November 1, 1990 |
Thanks in large part to the national obscenity controversy surrounding the Miami rap group 2 Live Crew, the group's "As Nasty as They Wanna Be" album has sold more than 2 million copies--earning the Crew's leader, Luther Campbell, approximately $6 million. And making him a national celebrity. Nearly 1,000 of the "Nasty" albums were sold at E.C. Records, a tiny store in nearby Ft. Lauderdale--earning its owner, Charles Freeman, about $3,000.
October 31, 1990 |
Controversial rap group 2 Live Crew's pay-per-view concert scheduled to be broadcast live Nov. 8 from the Palace in Hollywood has been canceled, a spokesman for the group said late Tuesday. David Chackler, chief operating officer for the group's Luke Records, blamed the cancellation on 2 Live Crew's failure to show up for Monday's scheduled press conference held at the Palace by Choice Entertainment, the firm which was producing the cable broadcast.
October 29, 1990 |
No newspaper in the country would print the unexpurgated lyrics to "As Nasty as They Wanna Be" any more than it would have printed the transcripts of the Watergate tapes without the expletives deleted. Why not? Because children 18 and younger enjoy ready access to the daily paper. Accordingly, we adults choose to restrict what they find there. To those of us who support this choice, it is not anti-democratic, totalitarian or fascist. It's part of life in an open society. We take it in stride.
October 28, 1990 |
MOVIES Production has been completed on the yet-unscheduled NBC movie, "BestIntentions: The Education and Killing of Edmund Perry," a drama about the 1985shooting death of black honor student Edmund Perry by Harlem police. Based on the book of the same name by Robert Sam Anson, "Best Intentions" starsAnna Maria Horsford, Taurean Blacque and Georg Stanford Brown.
October 21, 1990 |
Without a serious disagreement among them, six jurors took only about two hours Saturday to eat lunch and then find three members of the rap group 2 Live Crew not guilty of violating obscenity laws in a nightclub concert performance.
October 20, 1990 |
Shakespeare, Eddie Murphy, Ella Fitzgerald, James Joyce and James Brown were just a few of the names mentioned in court here Friday as defense attorneys tried to establish for the jury the artistic company kept by the rap group 2 Live Crew. Most of the name-dropping was done by Henry L. Gates, a professor of literature at Duke University, who called 2 Live Crew's music "astonishing and refreshing."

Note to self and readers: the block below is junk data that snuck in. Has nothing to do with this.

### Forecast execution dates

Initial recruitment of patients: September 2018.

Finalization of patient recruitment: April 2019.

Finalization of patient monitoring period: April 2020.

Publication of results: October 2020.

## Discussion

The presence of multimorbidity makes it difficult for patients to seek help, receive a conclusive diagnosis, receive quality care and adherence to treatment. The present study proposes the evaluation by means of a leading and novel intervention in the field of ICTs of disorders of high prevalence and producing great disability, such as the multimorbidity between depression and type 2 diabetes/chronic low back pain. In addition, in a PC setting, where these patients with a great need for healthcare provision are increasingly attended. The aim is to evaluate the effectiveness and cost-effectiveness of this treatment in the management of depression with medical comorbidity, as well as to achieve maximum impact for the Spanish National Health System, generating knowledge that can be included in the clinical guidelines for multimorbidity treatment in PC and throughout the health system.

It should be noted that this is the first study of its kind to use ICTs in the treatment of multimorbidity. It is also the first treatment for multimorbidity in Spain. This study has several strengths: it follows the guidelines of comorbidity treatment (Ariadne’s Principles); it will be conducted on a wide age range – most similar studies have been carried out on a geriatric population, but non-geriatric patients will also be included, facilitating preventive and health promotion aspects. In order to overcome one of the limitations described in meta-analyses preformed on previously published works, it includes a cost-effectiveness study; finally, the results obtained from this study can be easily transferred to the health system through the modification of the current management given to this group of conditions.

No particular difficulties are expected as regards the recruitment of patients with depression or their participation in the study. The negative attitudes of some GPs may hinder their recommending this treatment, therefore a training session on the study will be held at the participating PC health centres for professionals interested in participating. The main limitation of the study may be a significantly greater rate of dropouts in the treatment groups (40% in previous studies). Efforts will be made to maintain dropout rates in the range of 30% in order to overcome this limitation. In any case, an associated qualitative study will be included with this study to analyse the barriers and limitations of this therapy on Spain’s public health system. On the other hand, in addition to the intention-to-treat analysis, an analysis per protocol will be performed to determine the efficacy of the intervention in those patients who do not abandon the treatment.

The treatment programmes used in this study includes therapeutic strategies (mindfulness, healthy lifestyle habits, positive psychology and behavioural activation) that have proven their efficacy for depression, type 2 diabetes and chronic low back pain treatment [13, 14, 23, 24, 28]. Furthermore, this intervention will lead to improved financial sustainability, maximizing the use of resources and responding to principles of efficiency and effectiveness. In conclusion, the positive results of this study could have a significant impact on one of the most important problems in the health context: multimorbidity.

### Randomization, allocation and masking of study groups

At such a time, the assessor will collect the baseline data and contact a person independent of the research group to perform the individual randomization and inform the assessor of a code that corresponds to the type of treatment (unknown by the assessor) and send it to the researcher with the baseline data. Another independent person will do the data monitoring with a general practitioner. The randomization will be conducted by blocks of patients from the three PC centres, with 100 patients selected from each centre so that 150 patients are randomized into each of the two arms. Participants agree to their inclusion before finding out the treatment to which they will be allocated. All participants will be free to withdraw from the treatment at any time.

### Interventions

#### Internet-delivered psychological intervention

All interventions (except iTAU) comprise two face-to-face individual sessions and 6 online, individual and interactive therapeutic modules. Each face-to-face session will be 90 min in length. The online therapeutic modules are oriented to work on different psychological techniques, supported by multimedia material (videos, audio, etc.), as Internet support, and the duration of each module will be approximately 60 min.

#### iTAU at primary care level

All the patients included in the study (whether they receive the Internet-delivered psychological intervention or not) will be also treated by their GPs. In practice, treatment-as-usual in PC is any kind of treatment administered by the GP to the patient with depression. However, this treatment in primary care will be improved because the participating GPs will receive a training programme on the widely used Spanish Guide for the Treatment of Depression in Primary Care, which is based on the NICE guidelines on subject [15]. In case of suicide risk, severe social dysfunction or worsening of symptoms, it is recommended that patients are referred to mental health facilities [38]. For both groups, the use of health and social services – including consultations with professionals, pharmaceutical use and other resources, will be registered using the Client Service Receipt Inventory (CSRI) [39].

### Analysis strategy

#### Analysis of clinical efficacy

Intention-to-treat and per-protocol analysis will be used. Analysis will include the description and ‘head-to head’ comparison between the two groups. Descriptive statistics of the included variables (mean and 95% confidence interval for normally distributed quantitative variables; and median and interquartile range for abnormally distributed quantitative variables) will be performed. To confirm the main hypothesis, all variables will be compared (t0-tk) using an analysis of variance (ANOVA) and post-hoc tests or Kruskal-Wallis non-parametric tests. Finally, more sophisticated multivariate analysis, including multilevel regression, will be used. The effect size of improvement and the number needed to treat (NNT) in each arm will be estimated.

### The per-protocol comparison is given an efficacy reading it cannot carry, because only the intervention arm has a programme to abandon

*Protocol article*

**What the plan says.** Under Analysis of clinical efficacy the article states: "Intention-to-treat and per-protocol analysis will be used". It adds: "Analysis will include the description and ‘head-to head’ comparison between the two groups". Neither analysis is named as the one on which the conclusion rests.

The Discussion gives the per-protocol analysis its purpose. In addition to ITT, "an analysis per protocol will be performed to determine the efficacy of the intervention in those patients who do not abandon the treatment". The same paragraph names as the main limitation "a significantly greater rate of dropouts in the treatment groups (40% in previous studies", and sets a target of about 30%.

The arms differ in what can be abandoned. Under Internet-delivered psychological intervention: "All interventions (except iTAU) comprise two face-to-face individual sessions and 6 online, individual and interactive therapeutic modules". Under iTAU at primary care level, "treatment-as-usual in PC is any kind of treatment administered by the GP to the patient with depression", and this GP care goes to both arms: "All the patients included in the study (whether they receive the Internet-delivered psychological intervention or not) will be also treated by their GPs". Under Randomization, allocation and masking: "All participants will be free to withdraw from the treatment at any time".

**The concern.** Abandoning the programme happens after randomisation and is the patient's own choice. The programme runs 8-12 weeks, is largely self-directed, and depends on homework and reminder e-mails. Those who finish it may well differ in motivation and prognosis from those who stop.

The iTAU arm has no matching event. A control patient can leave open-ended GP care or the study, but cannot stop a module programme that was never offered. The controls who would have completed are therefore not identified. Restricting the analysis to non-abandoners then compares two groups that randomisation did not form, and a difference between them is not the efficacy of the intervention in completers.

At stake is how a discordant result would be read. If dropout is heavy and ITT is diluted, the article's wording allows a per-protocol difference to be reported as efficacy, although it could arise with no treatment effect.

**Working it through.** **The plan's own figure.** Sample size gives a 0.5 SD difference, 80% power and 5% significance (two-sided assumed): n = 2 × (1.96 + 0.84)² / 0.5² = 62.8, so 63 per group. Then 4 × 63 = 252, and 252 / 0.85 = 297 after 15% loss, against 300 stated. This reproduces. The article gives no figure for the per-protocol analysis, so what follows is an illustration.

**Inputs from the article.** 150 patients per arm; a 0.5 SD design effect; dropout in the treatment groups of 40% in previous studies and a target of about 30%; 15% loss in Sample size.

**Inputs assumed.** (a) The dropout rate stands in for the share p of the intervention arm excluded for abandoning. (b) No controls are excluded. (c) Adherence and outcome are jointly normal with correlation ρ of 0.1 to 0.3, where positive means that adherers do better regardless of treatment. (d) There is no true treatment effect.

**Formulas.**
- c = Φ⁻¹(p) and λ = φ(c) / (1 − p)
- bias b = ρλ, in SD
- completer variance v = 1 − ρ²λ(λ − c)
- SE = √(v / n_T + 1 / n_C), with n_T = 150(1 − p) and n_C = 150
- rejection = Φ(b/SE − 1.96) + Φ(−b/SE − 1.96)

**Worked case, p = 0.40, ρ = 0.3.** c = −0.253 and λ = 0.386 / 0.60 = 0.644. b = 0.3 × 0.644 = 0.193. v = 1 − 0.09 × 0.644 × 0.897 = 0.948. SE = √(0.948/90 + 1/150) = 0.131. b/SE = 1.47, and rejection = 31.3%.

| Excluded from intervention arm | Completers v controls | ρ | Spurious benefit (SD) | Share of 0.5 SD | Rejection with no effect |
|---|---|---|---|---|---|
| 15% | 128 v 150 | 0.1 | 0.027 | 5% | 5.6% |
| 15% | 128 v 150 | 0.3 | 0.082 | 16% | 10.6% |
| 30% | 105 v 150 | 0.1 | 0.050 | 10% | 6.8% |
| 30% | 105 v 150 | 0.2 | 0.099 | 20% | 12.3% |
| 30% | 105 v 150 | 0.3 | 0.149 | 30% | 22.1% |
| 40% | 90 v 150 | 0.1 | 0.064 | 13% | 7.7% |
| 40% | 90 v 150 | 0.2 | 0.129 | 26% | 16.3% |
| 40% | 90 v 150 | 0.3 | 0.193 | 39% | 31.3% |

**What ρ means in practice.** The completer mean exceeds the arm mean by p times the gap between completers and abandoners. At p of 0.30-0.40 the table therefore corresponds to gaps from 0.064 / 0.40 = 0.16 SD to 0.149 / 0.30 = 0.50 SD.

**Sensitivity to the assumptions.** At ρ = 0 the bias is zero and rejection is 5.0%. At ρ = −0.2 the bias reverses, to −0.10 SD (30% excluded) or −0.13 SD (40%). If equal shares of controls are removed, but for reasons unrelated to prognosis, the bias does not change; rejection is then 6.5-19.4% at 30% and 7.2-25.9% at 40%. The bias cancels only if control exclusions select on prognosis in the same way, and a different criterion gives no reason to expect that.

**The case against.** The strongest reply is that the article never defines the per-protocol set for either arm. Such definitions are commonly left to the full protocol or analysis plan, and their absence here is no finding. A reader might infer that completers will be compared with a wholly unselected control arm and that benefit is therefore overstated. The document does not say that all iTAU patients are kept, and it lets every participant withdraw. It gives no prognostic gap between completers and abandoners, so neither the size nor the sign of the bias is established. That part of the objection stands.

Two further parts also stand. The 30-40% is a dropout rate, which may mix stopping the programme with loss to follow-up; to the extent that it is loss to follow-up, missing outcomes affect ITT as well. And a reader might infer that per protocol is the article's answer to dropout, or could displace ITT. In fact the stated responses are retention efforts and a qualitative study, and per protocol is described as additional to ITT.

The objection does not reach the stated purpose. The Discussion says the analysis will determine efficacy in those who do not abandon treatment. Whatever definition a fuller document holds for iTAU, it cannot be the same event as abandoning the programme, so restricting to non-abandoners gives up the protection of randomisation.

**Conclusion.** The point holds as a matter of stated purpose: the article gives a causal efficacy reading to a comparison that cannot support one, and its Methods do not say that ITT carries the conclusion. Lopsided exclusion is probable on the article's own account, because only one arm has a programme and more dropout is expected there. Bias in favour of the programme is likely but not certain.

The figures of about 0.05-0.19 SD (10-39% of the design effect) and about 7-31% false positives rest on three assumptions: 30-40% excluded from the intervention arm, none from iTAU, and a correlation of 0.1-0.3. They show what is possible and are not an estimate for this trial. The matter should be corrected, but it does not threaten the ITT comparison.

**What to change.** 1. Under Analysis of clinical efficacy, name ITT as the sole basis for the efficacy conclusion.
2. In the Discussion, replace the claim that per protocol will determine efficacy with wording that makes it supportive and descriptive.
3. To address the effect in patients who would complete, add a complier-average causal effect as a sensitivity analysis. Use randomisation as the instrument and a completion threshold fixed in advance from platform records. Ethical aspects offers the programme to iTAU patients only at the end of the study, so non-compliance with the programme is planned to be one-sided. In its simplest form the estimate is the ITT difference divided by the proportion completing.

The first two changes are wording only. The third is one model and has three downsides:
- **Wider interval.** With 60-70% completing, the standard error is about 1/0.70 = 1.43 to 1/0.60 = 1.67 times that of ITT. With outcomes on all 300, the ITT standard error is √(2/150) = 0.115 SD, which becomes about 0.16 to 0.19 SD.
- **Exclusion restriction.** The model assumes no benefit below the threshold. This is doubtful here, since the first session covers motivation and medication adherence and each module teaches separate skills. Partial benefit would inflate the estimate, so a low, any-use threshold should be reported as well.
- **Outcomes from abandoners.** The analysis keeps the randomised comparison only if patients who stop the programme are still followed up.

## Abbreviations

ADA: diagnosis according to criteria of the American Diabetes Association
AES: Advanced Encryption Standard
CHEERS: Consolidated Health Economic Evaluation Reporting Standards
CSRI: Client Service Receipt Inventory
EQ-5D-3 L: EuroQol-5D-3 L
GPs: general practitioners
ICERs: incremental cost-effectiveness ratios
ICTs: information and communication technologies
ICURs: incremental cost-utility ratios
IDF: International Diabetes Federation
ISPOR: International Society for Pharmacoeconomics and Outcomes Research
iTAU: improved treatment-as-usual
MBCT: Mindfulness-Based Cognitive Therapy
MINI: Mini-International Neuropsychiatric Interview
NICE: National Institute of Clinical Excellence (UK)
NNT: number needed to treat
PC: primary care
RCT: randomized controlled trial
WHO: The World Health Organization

October 19, 1990 |
A defense attorney invited a vice squad detective to step down from the witness stand Thursday and demonstrate for the jury the type of suggestive dancing he said he saw during a concert by the rap group 2 Live Crew. Broward County Sheriff's detective Eugene McCloud, who on Wednesday seemed embarrassed even to repeat the sexually explicit lyrics sung by the controversial group in a Hollywood, Fla., nightclub, refused.
October 19, 1990 |
Jurors in the 2 Live Crew obscenity trial listened intently today as the defense's first witness--a Duke University professor--told them that vulgar rhymes and angry expressions have long been used in black art and music. They were told that blacks have used such vulgar expressions to express anger at black stereotypes and oppression for centuries. "They embrace the stereotype over and over again that you can have no reaction but to bust out laughing," said Henry Louis Gates Jr.
October 18, 1990 |
Nude dance shows and adult bookstores are scattered throughout the county where the rap group 2 Live Crew gave its controversial performance, a police detective testified today at the band's obscenity trial. Defense attorney Bruce Rogow cross-examined Broward County Sheriff's Vice Detective Eugene McCloud, the prosecution's first witness, in an attempt to show that the sexually explicit concert did not violate contemporary community standards.